Resolution on Obama Leads to Uproar in Ga. House
March 20, 2009 - 3:26 PMTwo dozen black lawmakers angrily stalked out of the Georgia House on Friday amid claims a decision by white Republican leaders to delay passage of a resolution honoring President Barack Obama had racist overtones.
House Speaker Glenn Richardson said the proposal to make Obama an honorary member of the Georgia Legislative Black Caucus required some changes to its language and sent it to a committee. Supporters, including black lawmakers, claimed the move was a snub to the nation's first black president.
"It drips with racism," said state Rep. Al Williams, a Democrat. "I call it just like it is."
State Rep. Austin Scott said he and other Republicans objected to wording that would have put the full chamber on record backing the resolution and its declaration of Obama as a man with an "unimpeachable reputation for integrity."
He said he blocked the proposal after Democrats balked at revising the wording.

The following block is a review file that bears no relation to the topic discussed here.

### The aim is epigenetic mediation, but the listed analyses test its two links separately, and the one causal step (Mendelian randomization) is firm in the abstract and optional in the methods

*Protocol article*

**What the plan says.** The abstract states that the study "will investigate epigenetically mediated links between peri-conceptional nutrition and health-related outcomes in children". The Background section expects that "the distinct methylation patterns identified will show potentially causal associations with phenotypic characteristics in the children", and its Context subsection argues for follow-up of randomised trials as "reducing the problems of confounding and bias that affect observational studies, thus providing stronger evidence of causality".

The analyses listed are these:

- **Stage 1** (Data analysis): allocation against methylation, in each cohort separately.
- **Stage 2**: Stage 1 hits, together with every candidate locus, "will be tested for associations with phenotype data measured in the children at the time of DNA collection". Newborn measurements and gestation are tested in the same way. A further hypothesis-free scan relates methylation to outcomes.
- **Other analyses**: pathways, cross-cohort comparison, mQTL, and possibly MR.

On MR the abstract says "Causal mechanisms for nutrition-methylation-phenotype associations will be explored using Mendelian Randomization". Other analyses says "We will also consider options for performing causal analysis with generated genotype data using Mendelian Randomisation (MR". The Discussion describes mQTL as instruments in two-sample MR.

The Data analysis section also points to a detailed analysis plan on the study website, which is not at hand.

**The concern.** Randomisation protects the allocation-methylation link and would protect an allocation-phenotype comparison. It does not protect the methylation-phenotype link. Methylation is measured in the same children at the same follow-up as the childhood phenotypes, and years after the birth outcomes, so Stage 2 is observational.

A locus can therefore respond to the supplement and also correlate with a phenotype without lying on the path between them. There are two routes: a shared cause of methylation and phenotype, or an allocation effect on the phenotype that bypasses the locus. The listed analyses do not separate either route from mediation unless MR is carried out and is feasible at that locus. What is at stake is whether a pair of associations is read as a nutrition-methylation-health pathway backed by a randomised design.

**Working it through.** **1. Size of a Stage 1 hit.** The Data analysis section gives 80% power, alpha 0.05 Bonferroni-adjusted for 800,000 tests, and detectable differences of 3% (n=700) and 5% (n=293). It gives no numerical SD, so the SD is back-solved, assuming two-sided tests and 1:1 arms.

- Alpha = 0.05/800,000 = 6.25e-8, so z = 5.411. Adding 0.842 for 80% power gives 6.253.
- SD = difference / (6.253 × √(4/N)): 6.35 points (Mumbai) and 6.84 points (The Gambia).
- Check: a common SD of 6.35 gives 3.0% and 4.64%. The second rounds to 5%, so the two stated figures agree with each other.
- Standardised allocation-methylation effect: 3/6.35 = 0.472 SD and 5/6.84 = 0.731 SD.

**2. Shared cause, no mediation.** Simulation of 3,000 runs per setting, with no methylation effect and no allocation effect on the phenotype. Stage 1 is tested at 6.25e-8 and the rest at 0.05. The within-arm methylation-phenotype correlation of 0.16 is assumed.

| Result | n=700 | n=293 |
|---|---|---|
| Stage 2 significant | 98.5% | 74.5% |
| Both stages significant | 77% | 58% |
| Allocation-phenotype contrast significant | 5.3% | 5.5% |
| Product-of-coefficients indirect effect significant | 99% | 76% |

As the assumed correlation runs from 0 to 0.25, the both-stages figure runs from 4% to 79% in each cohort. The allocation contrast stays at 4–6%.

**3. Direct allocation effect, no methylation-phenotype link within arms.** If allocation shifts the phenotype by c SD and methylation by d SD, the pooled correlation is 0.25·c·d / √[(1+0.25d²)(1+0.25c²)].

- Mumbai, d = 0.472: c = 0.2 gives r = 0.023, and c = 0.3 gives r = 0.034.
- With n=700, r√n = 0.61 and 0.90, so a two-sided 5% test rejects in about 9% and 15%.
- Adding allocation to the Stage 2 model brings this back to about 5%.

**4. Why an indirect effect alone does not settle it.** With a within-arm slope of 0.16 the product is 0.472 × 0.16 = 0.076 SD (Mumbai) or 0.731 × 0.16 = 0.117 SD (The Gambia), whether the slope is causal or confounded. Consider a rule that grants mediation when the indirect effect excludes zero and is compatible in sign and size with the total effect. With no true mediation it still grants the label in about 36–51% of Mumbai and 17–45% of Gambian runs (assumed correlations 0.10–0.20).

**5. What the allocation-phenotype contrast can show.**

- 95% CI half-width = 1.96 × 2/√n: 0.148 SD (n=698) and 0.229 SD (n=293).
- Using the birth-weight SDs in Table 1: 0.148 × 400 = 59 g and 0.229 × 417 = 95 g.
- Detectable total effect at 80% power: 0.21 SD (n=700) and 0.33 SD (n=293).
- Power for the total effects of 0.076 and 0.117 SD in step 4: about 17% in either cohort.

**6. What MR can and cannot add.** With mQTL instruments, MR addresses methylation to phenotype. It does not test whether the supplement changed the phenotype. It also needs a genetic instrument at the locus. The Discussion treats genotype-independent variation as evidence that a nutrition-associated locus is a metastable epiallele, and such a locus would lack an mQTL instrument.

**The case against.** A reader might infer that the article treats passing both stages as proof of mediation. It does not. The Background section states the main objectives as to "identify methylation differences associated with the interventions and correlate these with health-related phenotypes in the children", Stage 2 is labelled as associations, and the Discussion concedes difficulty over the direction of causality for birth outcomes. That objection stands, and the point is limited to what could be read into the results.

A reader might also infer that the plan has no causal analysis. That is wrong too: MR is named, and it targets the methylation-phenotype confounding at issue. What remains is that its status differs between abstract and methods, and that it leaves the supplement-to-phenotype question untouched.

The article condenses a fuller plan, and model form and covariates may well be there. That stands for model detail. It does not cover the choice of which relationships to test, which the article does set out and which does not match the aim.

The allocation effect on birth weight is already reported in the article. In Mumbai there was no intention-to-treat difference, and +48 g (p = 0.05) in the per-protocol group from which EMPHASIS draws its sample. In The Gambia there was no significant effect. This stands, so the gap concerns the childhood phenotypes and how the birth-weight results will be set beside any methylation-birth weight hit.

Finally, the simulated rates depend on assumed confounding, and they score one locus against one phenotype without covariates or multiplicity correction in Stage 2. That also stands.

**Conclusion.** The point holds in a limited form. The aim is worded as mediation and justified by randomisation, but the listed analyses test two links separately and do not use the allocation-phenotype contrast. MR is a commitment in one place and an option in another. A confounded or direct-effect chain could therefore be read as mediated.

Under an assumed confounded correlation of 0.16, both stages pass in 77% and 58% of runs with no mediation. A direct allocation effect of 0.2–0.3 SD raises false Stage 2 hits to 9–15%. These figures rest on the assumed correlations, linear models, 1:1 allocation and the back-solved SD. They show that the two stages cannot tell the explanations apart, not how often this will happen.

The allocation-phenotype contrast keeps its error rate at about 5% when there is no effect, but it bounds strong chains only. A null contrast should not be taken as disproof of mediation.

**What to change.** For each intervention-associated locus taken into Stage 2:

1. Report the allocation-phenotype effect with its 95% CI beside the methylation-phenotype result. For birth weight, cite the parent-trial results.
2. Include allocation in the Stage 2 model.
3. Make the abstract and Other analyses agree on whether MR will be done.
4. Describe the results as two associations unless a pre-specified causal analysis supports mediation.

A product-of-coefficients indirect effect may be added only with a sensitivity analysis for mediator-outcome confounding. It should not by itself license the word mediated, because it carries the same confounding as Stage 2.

"All we've requested is minor changes to the language," he said.
Some noted it was a rare move in the Georgia Capitol, where lawmakers routinely adopt all manner of resolutions without debate and often through a show of hands, from measures honoring a constituent's wedding anniversary to others offering condolences upon a death.
The furor began Thursday when the Republican-controlled House voted 70-68 to reject the resolution. Black lawmakers then walked out Friday, seconds after leaders sent the measure to a committee for reworking.
Black lawmakers pointed out that they've gone along in the past with other largely symbolic resolutions out of respect for their colleagues, including a 2005 measure commending then-President George W. Bush's much-criticized response to Hurricane Katrina.
At the time, critics complained many minority residents of New Orleans bore the brunt of the 2005 storm and its aftermath.
House Majority Leader Jerry Keen said sending the resolution back to committee would help "get this language recrafted" and Richardson suggested an easy fix could be found.
"Two or three words can be changed and this matter can be voted on," said Richardson, a Republican.
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